On the first morning of 2017

obamaLast night (New Year’s eve) I dreamed I was working back at the travel magazine of my 20s, and Barack Obama was the editor in chief.

The office was in a skyscraper the size of an entire city block, and I’d walk the large square perimeter of hallways with an exotic young owl-hawk on my shoulder.

We all had one—an editor had rescued a nest of them on some remote assignment. Mine was a badly behaved alpha that didn’t play well with the others. But he was mine, perched on my shoulder in his cumbersome endearing way, and it weighed on me that I was responsible for finding him a home. Once during lunch I’d tried taking him on a walk in the jungle-like forest adjacent to the building. There were similar owl-hawks in the distance and I tried setting him free, but he wouldn’t go.

That afternoon I was called into Barack’s office. He was packing his belongings, loading boxes onto the helicopter pad that extended from one wall. owlhawkGoodbye, he said. He was leaving the magazine, going to the small village in Africa where his father had lived. In his memoir Dreams From My Father, he wrote that he’d lied to his elementary school class, told them his father was a Kenyan tribal chief. Turns out it was true, after all, and he was going to Africa to assume the position of his successor. He handed me a photograph of someone who looked exactly like him in a navy blue cylinder-shaped beret.

Even though we’d only had Barack at the magazine a short while, there was disappointment and a small sense of abandonment. I handed him back the picture, and asked the only thing I thought of to put into words: if he’d enjoyed being with us.

He stared at me a long time, beyond what was comfortable. I focused on a glass cabinet of medals to avoid meeting his eye. His silence meant he thought it was sort of a silly question, and that he also knew what I was really asking: Whether he was going to be as sad to leave as I was to have him go.

He put out his arm to my owl-hawk. “I’ll take him,” he said, and it stepped from my shoulder to his forearm.

*     *     *

When I woke up it was 6 a.m. on New Year’s day, still dark. I went downstairs to write by the glow of our wobbly imperfect Christmas tree. There was a low, reverberating call from out back. Hoo-hoo, hoo. Behind our house there are 12 acres of undeveloped woodland, unusual for the suburbs, with two abandoned houses that were once a farm. We’ve seen deer and coyote, heard the fisher cats scream in the night. Later this year developers will be razing the woods to build homes, knocking down almost all the native pine and shrubs (“junk trees”) to create a more manicured cul de sac. The uncultivated woods will be reduced to about 50 feet. Sometimes my children talk about where they imagine the animals will go. Will the deer and coyote have to share a den?

Somewhere behind the house another owl answered the first and then another, a volley of airy staccatos in the dark. At this time next year there will be houses where the junk trees were, and someone else in the White House. Some things will change, some won’t. Most of us will walk our office hallways and city blocks and suburban jungles just as before, things will grow and other things will be cut back or cut down, and deer might have to bed down with coyote. I don’t know where the owls will go.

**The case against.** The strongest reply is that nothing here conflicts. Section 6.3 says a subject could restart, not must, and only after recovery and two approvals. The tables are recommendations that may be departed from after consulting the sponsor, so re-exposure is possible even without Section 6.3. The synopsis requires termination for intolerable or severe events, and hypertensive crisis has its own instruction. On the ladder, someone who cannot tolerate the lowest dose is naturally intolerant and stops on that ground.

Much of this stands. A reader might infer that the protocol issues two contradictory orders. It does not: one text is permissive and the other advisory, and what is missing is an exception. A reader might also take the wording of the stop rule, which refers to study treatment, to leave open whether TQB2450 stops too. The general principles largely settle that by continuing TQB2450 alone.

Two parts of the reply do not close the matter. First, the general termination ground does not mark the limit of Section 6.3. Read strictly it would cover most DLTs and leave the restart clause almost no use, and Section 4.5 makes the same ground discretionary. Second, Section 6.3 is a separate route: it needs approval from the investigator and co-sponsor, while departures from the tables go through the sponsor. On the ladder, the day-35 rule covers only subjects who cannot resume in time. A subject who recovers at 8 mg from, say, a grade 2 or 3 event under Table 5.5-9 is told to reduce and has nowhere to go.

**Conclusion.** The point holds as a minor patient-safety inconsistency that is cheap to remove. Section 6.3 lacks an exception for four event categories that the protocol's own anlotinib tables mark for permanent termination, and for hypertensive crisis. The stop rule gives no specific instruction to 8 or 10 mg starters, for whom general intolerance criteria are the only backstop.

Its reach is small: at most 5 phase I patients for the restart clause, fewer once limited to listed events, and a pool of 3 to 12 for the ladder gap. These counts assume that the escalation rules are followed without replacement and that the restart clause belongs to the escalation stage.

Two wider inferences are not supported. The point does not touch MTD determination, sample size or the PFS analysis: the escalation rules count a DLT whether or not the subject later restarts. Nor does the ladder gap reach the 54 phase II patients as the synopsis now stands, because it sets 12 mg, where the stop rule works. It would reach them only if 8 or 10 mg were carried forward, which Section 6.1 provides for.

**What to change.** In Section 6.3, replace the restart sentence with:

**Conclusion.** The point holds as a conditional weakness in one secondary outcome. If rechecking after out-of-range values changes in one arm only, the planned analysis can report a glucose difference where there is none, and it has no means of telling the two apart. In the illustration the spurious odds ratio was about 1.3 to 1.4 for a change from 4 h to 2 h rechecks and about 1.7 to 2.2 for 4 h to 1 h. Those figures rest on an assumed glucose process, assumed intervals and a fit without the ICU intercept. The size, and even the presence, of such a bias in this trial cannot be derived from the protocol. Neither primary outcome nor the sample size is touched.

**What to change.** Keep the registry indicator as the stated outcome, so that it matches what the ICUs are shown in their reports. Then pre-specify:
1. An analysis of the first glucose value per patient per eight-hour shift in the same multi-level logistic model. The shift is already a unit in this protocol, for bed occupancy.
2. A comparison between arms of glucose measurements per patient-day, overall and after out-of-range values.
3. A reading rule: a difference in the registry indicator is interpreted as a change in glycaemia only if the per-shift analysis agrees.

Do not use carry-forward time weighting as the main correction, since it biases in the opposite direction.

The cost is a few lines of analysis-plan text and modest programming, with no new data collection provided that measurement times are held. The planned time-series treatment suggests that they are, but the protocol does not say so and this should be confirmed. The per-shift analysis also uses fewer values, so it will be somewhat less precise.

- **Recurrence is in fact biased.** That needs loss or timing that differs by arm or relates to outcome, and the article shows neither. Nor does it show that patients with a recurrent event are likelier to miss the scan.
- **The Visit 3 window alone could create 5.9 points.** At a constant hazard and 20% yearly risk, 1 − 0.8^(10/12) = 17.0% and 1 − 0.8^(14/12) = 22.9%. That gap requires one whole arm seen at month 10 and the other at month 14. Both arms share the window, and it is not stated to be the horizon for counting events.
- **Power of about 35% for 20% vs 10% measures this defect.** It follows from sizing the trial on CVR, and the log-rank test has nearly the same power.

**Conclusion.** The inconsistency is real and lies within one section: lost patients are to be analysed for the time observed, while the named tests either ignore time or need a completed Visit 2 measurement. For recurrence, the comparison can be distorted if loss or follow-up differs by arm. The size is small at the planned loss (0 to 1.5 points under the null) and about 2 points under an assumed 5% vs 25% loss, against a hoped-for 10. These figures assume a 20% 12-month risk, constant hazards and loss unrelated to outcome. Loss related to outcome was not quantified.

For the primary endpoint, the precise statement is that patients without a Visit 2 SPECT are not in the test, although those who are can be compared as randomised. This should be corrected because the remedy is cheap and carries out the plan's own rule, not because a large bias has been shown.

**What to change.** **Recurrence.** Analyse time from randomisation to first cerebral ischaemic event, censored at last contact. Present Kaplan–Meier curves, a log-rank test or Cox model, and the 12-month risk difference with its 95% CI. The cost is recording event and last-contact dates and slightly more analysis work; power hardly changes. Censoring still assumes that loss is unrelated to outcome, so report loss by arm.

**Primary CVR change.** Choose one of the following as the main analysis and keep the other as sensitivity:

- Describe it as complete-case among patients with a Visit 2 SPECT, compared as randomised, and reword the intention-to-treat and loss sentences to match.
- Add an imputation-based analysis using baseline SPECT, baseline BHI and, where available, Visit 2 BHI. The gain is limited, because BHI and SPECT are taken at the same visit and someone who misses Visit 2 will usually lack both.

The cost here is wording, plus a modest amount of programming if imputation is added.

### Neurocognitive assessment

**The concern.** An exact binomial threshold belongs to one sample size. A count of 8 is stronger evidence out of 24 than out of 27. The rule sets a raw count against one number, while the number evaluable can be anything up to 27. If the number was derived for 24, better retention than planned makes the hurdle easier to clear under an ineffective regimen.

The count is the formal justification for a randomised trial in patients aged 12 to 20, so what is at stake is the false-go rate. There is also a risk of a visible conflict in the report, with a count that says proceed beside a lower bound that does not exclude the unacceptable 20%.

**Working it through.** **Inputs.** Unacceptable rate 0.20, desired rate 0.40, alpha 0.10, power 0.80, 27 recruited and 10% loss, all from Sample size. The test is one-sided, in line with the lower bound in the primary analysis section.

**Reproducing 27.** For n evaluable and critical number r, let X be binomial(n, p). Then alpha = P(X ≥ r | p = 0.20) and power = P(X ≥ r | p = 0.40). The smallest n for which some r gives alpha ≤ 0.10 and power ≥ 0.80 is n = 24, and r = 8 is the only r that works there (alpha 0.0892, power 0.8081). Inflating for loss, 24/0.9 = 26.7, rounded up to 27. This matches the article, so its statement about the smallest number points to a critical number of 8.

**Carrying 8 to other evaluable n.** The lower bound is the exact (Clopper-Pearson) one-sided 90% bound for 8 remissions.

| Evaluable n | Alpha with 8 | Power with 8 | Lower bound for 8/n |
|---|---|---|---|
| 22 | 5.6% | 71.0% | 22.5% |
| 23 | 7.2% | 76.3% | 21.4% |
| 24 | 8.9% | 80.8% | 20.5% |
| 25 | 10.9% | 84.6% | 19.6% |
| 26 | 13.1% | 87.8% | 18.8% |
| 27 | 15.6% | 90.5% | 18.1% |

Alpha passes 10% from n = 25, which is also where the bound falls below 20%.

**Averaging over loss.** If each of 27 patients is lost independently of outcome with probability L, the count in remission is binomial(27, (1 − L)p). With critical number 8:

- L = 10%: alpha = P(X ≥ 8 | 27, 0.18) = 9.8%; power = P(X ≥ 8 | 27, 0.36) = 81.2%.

This entry was posted in On Faith, Hope & Love, On the World and tagged , , , , , , , , , , , , . Bookmark the permalink.

2 Responses to On the first morning of 2017

  1. Jan Culpepper (http://simplyjan null@null wordpress says:

    Your dream takes my breath – powerful, wistful, sad. I am fascinated by dreams and symbols, although I don’t think it is too hard to understand this one. I am sorry. If it helps at all, know you are not alone. Others of us are out here. We too are grieving, uncertain of what the future holds, fighting to protect our world, our values, our environment. Together, maybe we can.

  2. Kelly White says:

    Nichole, as usual you’ve expressed with vivid imagery, feelings that are hard to put words to. Your beautiful, strong owl may well have represented the dreams of, not his father, but Barack Obama’s people, the ones who saw in him hope.

    I have a less etherial depiction running through my head. Mine involves those heart wrenching scenes on national news involving a helpless child who has been adopted by loving, capable adults only to have the adoption overturned and the courts rule that the law requires the toddler to be returned to their biological parent they’ve never known. My “owl” is the toddler being yanked from the arms of the adoptive parent and put into a pick up- with mud flaps with that silhouetted,naked women on them. The whole time your watching you want to scream, “stop! Don’t let him take her!”
    I prefer your image. At least we see President Obama step up and take the owl. At least in your dream, there’s still hope.

Leave a Reply

Your email address will not be published. Required fields are marked *